Erich Wolfgang Korngold was not so much a Hollywood film composer as a Viennese classical composer who happened to find himself exiled from his home for a decade during the Nazi era and World War II, and spent his time writing one or two scores a year for Warner Bros., then went back home after the war ended. That was also about the time that the soundtrack album began to come into vogue, so Korngold's work was not preserved on LPs. Conductor Charles Gerhardt and his National Philharmonic Orchestra, as part of their "Classic Film Scores" series, somewhat make up for that lack with this album, which contains excerpts -- in Hugo Friedhofer's original orchestrations -- from seven of Korngold's scores (representing about half his total output). These include highlights from the Academy Award-winning music for Anthony Adverse and the Academy Award-nominated music for The Private Lives of Elizabeth and Essex. Korngold's music was written for swashbuckling Errol Flynn features and historical dramas, which allowed him to use a lavish orchestral style that sometimes swamped the films themselves. (Anthony Adverse is a good example.) He is the epitome of a composer who imposes his own style on the films he scores, and is not at all subservient to them. The result is some powerful, original music more suggestive of the romantic classical style than anything else. Indeed, the music used for Deception is Korngold's Cello Concerto in C, Opus 37, and that gives a good sense of who's in charge here. Gerhardt and the orchestra effectively re-create the composer's heyday.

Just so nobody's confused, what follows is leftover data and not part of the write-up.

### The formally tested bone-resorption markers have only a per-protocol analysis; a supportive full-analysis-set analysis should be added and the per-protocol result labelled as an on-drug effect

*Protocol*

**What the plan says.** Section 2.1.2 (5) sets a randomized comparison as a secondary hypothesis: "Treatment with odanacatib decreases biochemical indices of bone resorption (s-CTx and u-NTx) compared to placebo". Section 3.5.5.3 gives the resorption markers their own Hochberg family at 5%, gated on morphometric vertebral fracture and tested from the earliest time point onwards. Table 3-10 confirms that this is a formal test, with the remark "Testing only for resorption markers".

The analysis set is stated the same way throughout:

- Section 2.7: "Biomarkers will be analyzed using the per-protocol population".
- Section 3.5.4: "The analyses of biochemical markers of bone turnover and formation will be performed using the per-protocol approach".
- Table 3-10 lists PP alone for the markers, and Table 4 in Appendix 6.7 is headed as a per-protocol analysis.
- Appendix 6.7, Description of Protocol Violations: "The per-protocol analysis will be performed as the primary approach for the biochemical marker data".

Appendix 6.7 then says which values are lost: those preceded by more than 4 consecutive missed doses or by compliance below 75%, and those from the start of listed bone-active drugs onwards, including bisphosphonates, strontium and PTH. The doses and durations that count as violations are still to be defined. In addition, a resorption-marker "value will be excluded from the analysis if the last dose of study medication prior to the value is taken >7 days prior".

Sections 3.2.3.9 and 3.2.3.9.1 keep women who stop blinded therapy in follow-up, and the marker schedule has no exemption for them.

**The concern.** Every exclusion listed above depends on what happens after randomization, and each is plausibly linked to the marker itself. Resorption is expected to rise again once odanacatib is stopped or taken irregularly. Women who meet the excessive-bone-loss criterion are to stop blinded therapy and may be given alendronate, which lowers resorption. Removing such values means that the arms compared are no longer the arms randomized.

AllMusic Review by William Ruhlmann
|The Private Lives of Elizabeth and Essex|
|The Prince and the Pauper|
|The Sea Wolf|
|Of Human Bondage|